MoD failed to reveal whole truth to MPs

Tony Collins

One of the UK's leading safety-critical software experts has questioned the accuracy of evidence given to MPs by the...

Tony Collins

One of the UK's leading safety-critical software experts has questioned the accuracy of evidence given to MPs by the Ministry of Defence's top civil servant over the Chinook helicopter's Fadec fuel control system.

Martyn Thomas, chairman emeritus of Praxis Critical Systems and an independent adviser to Government organisations on safety-related software, took issue with statements made by Kevin Tebbit, permanent under-secretary at the Ministry of Defence (MoD), to the Commons' Public Accounts Committee.

MPs on the committee had asked Tebbit about whether the safety-critical Fadec system was safe to go into operational service in 1993, after the MoD's own airworthiness assessors at Boscombe Down had described the software as unverifiable and not fit for purpose.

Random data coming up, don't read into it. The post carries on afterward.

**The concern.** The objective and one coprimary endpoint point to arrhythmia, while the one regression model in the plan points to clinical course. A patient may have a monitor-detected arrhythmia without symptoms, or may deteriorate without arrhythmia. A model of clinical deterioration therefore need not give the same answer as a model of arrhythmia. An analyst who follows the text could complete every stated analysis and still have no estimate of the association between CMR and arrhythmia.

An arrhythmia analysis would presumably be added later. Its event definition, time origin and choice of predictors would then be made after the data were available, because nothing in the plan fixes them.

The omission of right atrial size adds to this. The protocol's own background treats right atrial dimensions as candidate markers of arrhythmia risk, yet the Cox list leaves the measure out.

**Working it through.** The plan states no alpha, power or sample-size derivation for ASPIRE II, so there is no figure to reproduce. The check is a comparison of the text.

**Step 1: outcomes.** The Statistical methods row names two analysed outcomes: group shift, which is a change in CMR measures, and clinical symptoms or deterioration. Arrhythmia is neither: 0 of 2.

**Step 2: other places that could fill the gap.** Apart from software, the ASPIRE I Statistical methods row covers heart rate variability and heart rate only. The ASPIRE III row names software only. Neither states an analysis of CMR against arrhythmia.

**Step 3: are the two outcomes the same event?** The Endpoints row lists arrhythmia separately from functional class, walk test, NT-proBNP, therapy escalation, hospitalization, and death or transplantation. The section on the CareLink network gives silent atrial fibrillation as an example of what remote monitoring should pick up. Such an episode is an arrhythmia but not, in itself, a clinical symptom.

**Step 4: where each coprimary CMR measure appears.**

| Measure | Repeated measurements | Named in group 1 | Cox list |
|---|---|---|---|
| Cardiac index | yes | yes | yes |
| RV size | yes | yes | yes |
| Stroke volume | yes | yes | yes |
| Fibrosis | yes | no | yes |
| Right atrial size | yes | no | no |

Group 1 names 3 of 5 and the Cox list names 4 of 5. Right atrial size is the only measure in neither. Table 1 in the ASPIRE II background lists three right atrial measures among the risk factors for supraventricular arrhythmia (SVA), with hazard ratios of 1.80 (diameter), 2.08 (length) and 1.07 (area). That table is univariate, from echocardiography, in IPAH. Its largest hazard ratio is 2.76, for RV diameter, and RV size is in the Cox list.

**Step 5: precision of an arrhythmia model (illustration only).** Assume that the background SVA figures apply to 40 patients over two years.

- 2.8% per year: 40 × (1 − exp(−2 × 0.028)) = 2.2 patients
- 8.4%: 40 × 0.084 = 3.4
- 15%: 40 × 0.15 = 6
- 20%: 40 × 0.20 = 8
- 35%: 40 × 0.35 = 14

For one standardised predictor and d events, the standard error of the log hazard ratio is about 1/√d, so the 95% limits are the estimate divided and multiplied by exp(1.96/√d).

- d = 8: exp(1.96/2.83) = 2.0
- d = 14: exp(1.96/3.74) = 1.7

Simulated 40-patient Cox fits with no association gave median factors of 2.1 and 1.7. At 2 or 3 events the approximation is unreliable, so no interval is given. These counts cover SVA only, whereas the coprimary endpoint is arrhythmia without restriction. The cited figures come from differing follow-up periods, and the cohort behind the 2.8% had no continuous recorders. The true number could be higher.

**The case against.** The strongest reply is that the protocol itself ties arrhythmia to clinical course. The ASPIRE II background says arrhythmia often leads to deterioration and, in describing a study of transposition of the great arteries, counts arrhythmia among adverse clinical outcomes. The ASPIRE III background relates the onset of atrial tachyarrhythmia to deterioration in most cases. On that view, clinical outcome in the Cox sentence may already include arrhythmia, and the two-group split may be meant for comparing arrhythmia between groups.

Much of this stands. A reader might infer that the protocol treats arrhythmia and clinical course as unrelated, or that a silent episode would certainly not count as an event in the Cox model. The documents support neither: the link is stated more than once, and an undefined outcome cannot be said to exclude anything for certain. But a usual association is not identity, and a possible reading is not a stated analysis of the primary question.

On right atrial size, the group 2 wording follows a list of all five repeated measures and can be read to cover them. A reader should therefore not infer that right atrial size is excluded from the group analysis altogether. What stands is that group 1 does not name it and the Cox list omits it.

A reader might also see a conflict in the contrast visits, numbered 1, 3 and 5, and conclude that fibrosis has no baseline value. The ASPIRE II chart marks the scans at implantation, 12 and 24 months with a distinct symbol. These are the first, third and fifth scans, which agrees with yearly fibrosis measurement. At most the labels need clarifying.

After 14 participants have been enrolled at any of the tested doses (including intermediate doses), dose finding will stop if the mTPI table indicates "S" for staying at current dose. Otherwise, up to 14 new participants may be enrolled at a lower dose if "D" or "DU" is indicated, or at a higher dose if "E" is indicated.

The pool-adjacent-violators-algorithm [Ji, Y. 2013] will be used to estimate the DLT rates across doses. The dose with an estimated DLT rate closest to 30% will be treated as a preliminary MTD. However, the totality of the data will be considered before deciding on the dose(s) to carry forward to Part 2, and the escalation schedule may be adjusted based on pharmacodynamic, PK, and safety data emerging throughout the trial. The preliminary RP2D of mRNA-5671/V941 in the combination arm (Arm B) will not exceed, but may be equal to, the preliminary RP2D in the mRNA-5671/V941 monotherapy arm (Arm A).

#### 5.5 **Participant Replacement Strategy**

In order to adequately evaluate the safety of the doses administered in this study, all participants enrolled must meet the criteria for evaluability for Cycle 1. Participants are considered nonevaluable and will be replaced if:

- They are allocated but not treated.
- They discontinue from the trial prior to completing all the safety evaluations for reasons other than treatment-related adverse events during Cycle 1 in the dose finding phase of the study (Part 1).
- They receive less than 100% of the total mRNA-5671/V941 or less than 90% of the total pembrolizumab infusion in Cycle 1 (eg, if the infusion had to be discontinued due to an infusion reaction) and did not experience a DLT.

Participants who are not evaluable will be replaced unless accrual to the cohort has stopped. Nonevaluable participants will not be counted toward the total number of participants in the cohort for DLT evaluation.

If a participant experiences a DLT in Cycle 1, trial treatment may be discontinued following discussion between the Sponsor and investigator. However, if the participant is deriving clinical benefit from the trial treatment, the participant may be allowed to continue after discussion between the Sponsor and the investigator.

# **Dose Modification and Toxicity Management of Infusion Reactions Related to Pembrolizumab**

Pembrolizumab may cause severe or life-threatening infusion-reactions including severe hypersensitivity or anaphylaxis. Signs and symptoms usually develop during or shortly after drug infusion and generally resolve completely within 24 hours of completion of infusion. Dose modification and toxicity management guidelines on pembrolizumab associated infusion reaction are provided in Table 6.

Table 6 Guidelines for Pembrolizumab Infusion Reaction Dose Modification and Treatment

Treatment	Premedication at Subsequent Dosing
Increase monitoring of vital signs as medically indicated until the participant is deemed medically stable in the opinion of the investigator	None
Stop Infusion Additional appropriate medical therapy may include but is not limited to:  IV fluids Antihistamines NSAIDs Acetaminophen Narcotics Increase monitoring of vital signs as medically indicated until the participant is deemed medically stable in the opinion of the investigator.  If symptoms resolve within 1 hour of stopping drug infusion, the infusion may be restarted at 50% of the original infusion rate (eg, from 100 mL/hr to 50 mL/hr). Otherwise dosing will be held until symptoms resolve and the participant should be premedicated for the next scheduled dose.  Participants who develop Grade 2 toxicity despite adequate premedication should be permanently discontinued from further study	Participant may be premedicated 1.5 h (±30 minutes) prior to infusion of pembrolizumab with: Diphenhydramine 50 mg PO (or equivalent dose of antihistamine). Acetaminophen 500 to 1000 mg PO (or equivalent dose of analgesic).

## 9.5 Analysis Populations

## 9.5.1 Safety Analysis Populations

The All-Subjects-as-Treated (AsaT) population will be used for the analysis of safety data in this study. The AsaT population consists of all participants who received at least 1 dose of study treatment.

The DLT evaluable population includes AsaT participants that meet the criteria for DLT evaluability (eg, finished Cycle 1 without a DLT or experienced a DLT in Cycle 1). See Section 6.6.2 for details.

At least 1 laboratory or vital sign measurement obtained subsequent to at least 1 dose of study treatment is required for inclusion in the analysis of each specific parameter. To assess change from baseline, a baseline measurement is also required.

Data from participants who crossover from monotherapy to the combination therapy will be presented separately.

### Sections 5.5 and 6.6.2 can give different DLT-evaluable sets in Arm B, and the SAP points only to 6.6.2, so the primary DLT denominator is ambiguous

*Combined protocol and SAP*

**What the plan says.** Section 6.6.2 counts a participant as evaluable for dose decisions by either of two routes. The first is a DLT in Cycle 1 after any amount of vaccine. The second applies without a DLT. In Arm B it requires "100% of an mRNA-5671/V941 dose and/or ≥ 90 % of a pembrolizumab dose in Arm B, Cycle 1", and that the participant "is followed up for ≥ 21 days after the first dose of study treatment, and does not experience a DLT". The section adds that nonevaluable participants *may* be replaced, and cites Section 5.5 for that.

Tebbit said that Boscombe Down was trying to test the software using an "inappropriate" method of validation: static code analysis.

He agreed with a statement by Government auditors that static code analysis was an "internal Boscombe Down policy, not supported by defence standards".

Tebbit added that static code analysis was used by the nuclear industry, implying it was unsuitable for testing aviation software.

But Thomas says in a letter to Computer Weekly that static code analysis was developed by an MoD agency, the Defence Evaluation Research Agency, specifically to verify safety-critical software.

"The work on static analysis was declassified as a matter of public policy: precisely so that it could be used on safety-critical software, such as the Chinook Fadec," says Thomas.

It has also emerged that static code analysis has been used to validate safety critical software in aircraft such as the Tornado F3 and the Eurofighter.

The Ministry of Defence has repeatedly belittled the anomalies found in the Fadec as a result of static code analysis.

Now that it has emerged that Boscombe Down's technique for validating the Fadec was, in fact, the MoD's preferred method, this lends weight to Boscombe Down's view that the software was unfit for purpose at the time of the notorious fatal crash of a Chinook on the Mull of Kintyre in June 1994.

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